The Jefferson in Washington, D.C. draws inspiration from the life of Thomas Jefferson, and adds a luxurious twist. Its toile draperies pay homage to the president’s Virginia plantation, Monticello; a Michelin-starred restaurant, Plume, serves food inspired by Monticello’s gardens; and Quill, a lounge and cocktail bar, is adorned with 18th-century maps that trace Jefferson’s trips through Europe's wine country. The hotel’s crowning glory is its Book Room, modeled after Jefferson’s personal library. Guests can peruse titles reflective of Jefferson’s era or his favorite pastimes, or select works signed by famous authors, like Dave Barry and Ron Chernow, who’ve stayed as guests

4. WONDERLAND HOUSE // BRIGHTON, ENGLAND

Courtesy of Wonderland House

Vacationers can pretend they’ve fallen down the rabbit hole at Wonderland House, a six-bedroom hotel in Brighton, England that celebrates Lewis Carroll’s 1865 novel Alice's Adventures in Wonderland. (Carroll himself used to spend his summers in the seaside resort town, and is said to have drawn inspiration from his surroundings.) Each guest room contains whimsical furnishings and decorations that reference Alice—there are kettles, clocks, mirrors, and teacups galore—and the Mad Hatter-themed kitchen comes complete with a black-and-white checkerboard floor and all the fixings for a raucous tea party.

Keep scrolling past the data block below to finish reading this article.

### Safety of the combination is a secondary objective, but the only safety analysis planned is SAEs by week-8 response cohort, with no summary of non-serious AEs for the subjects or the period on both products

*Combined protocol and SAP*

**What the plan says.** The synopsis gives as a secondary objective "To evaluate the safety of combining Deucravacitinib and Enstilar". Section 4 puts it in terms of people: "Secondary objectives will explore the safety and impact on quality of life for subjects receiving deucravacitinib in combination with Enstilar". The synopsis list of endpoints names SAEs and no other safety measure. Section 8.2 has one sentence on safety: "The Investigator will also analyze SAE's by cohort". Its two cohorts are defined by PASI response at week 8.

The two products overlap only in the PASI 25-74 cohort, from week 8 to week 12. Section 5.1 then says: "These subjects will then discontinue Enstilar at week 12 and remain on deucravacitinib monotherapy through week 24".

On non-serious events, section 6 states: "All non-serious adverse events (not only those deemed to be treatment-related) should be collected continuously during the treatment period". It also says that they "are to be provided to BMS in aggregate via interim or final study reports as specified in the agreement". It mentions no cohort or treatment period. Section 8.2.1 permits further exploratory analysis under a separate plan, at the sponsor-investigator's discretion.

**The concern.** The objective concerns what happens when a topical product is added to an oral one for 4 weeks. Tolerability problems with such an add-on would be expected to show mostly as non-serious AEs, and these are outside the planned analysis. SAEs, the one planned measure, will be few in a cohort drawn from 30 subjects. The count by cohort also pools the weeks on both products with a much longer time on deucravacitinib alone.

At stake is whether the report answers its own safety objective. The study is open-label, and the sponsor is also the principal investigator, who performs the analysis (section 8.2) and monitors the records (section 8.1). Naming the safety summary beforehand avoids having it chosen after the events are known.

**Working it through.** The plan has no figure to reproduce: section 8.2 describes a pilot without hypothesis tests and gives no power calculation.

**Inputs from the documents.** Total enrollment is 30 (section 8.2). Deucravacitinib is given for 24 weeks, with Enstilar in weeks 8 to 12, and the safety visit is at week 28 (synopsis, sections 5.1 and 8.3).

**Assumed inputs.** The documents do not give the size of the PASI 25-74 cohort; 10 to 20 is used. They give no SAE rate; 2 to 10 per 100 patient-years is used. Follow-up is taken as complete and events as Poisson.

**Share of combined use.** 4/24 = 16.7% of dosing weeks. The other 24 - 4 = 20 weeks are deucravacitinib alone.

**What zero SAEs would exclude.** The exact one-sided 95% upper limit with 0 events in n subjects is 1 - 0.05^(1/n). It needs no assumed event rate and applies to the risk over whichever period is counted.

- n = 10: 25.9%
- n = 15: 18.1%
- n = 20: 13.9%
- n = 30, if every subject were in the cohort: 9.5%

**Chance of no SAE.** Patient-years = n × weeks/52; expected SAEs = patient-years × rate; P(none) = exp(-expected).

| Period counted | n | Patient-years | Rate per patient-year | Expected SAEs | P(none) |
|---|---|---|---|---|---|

5. THE STUDY AT YALE // NEW HAVEN, CONNECTICUT

Courtesy of The Study at Yale

Located on Yale University’s Art Campus, The Study at Yale is a boutique hotel that captures the Ivy League’s collegiate spirit. Photos of Yale’s campus by Michael Marsland, Yale’s photographer, line the walls; the living room/lobby has a floor-to-ceiling bookcase filled with titles curated by New York City’s Strand Book Store; rooms are furnished with cozy leather reading chairs; and eight “Study” suites contain designated study areas, complete with stocked bookcases.

6. THE LIBRARY HOTEL // NEW YORK CITY

Courtesy of The Library Hotel

New York City’s Library Hotel celebrates its proximity to the New York Public Library’s majestic flagship location, the Stephen A. Schwarzman Building, by loosely modeling itself after the renowned center of knowledge. The hotel houses more than 6000 books, distributed throughout private rooms and public areas, and each of its 10 guest floors is inspired by one of the Dewey Decimal System’s 10 major categories—philosophy, religion, math and science, technology, etc.